United States District Court, E.D. Pennsylvania
E.K. PRATTER UNITED STATES DISTRICT JUDGE.
Jackson is a prisoner with chronic intestinal illnesses. For
five months in 2015, he was temporarily transferred from
federal prison to city custody in Philadelphia, Pennsylvania
at the Curran-Fromhold Correctional Facility
("CFCF"). Mr. Jackson alleges that Corizon Health,
Inc., CFCF's medical provider, failed to address his
medical needs because it had a policy or custom of delaying
medical treatment when an inmate was about to be transferred
out of CFCF. In July 2019, the Court granted Corizon's
motion for summary judgment on Mr. Jackson's Eighth
Amendment claim under 42 U.S.C. § 1983, his sole
remaining claim, because there was no evidence on the record
suggesting that Corizon maintained such a policy or
Jackson moves for reconsideration. He acknowledges that his
§ 1983 claim against Corizon cannot survive based upon
an allegation of the existence of a policy or custom but
argues that his § 1983 claim against Corizon was based
on Corizon's alleged deliberate indifference to Mr.
Jackson's medical needs and that the record supports such
a claim. However, Mr. Jackson applies the incorrect legal
standard for establishing the deliberate indifference of a
corporate defendant under § 1983. To survive summary
judgment on a § 1983 claim against private health
companies providing services, like Corizon, a plaintiff
inmate must satisfy the requirements of Monell v.
Dep't of Soc. Servs., 436 U.S. 658, 690 (1978). Mr.
Jackson cannot do so. Therefore, the Court denies Mr.
Jackson's motion for reconsideration.
succeed on a motion for reconsideration, the moving party
must demonstrate (1) an intervening change in the controlling
law; (2) new evidence that was not available when the court
issued its order; or (3) the need to correct a clear error of
law or fact or to prevent manifest injustice. Max's
Seafood Cafe by Lou-Ann, Inc. v. Quinteros, 176 F.3d
669, 677 (3d Cir. 1999). A finding of "clear error"
requires a '"definite and firm conviction that a
mistake has been committed.'" United States v.
Jasin, 292 F.Supp.2d 670, 676 (E.D. Pa. 2003) (quoting
Easley v. Cromartie, 532 U.S. 234, 242 (2001)).
"Because federal courts have a strong interest in
finality of judgments, motions for reconsideration should be
granted sparingly." Continental Casualty Co. v.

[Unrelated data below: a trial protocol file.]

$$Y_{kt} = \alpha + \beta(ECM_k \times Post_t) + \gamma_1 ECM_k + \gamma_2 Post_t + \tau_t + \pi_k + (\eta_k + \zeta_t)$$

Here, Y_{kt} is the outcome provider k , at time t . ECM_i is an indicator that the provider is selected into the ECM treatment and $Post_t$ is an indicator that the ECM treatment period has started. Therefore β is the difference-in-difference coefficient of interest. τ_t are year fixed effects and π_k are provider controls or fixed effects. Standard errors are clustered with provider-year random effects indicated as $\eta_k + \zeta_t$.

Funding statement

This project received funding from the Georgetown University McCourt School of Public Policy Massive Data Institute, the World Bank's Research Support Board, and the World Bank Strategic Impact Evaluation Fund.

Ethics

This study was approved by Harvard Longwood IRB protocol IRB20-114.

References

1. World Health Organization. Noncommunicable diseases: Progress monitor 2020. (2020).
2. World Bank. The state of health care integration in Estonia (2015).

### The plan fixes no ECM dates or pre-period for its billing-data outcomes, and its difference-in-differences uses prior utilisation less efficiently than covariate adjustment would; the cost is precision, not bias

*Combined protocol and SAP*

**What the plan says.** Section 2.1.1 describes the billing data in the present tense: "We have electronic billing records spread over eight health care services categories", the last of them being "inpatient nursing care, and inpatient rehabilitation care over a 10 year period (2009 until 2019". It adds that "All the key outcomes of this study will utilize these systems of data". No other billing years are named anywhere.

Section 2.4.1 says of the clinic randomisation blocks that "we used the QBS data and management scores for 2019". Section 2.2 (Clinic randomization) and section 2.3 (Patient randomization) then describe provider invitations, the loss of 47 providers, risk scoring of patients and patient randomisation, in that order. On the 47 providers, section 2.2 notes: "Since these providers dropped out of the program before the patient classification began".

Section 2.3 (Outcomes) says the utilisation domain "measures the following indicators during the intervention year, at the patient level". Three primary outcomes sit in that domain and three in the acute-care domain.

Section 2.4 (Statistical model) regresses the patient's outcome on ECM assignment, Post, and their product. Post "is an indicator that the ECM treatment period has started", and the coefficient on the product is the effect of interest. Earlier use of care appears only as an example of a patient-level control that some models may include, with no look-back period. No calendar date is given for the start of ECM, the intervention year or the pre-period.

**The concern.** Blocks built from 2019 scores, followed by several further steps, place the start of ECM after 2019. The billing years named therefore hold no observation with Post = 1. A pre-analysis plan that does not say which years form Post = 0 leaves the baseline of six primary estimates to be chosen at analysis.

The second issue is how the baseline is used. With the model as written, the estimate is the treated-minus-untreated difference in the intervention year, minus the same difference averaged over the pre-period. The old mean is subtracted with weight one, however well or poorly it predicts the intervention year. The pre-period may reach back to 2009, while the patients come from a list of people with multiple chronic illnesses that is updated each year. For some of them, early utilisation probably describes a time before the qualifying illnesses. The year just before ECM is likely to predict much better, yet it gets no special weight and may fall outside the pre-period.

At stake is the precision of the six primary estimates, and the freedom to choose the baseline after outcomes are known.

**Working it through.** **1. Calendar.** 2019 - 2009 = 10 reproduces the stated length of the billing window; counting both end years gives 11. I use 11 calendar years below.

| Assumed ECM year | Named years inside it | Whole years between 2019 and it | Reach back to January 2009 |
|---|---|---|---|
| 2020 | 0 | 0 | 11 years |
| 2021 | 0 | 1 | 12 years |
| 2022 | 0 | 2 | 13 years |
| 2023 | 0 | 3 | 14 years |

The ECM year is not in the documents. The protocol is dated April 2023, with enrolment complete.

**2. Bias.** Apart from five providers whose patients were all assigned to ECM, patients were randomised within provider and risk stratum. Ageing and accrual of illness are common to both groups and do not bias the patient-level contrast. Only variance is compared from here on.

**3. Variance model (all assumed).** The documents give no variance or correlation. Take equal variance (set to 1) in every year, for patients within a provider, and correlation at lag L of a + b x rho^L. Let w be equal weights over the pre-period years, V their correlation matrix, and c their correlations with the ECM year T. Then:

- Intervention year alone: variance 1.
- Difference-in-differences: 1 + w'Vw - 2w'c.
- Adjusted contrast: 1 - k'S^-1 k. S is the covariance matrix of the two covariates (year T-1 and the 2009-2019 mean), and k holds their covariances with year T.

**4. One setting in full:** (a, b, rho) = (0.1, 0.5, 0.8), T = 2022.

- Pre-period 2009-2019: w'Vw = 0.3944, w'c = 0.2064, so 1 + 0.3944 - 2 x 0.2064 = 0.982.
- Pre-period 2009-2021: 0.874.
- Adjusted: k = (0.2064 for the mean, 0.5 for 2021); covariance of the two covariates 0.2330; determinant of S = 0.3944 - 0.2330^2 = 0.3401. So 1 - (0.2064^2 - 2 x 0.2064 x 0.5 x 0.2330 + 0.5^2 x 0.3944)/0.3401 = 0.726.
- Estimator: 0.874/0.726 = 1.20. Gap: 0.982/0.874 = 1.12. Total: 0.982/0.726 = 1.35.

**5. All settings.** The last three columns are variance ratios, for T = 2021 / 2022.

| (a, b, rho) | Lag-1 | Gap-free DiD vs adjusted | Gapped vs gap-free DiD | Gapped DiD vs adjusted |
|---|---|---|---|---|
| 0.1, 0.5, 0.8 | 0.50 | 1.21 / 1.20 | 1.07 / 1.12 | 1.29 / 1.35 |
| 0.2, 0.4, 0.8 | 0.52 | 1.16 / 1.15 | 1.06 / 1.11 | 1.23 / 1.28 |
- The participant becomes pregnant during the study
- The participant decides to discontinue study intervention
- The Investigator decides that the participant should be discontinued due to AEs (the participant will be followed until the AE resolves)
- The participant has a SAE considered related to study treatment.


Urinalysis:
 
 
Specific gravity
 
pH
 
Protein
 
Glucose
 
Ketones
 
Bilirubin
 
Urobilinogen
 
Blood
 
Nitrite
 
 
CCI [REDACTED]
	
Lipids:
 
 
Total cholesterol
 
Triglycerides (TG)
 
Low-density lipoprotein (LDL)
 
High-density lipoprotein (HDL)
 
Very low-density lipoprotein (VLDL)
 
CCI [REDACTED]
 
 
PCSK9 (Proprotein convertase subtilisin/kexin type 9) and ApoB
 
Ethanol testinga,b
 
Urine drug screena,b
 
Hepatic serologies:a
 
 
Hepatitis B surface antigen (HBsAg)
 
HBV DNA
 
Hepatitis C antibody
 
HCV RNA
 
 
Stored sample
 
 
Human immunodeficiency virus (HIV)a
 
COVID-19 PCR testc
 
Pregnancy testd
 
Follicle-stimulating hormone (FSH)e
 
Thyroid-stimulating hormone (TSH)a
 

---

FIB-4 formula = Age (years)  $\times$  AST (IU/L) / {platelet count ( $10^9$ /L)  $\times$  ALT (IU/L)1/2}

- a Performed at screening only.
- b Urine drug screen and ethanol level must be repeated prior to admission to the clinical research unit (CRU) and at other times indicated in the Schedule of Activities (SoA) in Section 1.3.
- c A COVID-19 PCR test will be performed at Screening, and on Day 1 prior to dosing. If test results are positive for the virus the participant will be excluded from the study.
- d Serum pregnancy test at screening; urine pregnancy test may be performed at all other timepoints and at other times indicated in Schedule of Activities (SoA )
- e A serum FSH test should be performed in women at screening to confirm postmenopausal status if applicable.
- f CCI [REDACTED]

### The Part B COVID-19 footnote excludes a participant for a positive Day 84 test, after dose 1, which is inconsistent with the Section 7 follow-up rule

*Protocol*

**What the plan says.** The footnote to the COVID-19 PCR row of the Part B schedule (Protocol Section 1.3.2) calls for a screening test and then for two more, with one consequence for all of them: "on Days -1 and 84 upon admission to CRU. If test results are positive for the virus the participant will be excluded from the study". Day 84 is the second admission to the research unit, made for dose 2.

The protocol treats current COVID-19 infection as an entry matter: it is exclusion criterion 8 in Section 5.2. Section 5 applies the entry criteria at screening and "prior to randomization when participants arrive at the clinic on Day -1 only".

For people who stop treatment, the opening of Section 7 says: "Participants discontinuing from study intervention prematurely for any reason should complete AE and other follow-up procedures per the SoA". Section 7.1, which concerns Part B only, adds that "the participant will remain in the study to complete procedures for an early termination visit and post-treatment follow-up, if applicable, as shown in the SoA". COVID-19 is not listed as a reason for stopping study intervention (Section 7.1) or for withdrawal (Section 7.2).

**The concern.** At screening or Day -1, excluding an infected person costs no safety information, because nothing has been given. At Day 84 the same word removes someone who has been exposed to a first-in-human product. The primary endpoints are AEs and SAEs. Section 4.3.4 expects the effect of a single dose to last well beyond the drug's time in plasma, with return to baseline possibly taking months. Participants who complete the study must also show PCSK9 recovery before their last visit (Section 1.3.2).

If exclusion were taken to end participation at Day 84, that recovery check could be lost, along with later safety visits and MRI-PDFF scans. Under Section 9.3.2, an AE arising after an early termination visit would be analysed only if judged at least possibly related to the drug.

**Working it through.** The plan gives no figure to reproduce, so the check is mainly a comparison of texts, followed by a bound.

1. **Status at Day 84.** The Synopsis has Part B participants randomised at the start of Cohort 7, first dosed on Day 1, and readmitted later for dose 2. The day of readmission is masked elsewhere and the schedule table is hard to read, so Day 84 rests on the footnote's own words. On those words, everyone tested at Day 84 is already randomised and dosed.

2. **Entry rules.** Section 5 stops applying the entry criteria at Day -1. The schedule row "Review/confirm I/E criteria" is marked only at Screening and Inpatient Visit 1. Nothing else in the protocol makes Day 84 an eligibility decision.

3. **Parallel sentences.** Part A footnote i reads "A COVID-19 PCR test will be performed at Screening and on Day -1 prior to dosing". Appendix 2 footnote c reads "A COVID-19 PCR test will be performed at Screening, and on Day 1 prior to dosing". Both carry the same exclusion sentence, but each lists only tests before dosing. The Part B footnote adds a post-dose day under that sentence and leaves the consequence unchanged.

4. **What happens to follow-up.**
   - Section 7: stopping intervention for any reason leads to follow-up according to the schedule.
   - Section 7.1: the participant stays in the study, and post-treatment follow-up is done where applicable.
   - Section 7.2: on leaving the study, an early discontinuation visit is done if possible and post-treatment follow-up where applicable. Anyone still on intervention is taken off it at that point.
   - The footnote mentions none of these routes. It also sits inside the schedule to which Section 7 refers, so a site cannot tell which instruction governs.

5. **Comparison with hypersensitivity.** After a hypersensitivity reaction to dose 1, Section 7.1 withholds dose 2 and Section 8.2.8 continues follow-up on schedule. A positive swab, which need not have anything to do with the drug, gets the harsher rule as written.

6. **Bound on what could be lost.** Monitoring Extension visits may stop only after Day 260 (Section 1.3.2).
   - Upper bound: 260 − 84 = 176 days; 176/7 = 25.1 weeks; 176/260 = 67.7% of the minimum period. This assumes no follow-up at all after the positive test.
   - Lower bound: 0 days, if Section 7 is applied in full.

Diversified Indus., Inc., 884 F.Supp. 937, 943 (E.D. Pa.
1995) (citation omitted); see also In re Loewen
Group, No. 98-6740, 2006 U.S. Dist. LEXIS 200, at *4-5
(E.D. Pa. Jan. 5, 2006) (citation omitted).
Jackson argues that it was clear error of law for the Court
to grant Corizon's motion for summary judgment
"solely based upon the custom/policy argument"
because Mr. Jackson "satisfactorily plead a violation of
his constitutional rights under the Eighth Amendment based
upon deliberate indifference to his serious medical
conditions." Mr. Jackson's Mot. for Reconsideration
at 1. He claims that to establish deliberate indifference, a
plaintiff need only make '"(1) a subjective showing
that the defendants were deliberately indifferent to [his or
her] medical needs and (2) an objective showing that those
needs were serious.'" Id. at 1-2 (quoting
Pearson v. Prison Health Serv., 850 F.3d 526, 534
(3d Cir. 2017)).
Pearson, and the other case Mr. Jackson relies on in
his motion for reconsideration, involved Eighth Amendment
claims against individual prison officials and medical
professionals, not claims against corporate defendants like
Corizon. See Pearson, 850 F.3d at 531 ("The
defendants are five individuals who were either aware of or
responded to Pearson's requests for medical treatment. .
. ."); Farmer v. Brennan, 511 U.S. 825, 829
(1994) ("The dispute before us stems from a civil suit
brought by petitioner, Dee Farmer, alleging that respondents,
federal prison officials, violated the Eighth
Amendment by their deliberate indifference to
petitioner's safety.") (emphasis added). The
deliberate indifference test cited by Mr. Jackson-and used by
the courts in Farmer and Pearson-is the
proper test to determine the underlying liability for an
Eighth Amendment claim concerning inadequate medical care
provided in the prison context. See Pearson, 850
F.3d at 534 ("In order to sustain this constitutional
claim under 42 U.S.C. § 1983, a plaintiff must make (1)
a subjective showing that the defendants were deliberately
indifferent to [his or her] medical needs and (2) an
objective showing that those needs were serious.")
(citations and quotations omitted). However, even if Mr.
Jackson could meet this standard, he would be unable to
prevail on his § 1983 claim against Corizon.
previously explained by the Court, for § 1983 claims
brought against private health companies providing services
to inmates, a plaintiff must also satisfy the requirements of
Monell. See Natale v. Camden Cnty. Corr. Facility,
318 F.3d 575, 583-84 (3d Cir. 2003) ("PHS cannot be held
responsible for the acts of its employees under a theory of
respondeat superior or vicarious liability. In order for PHS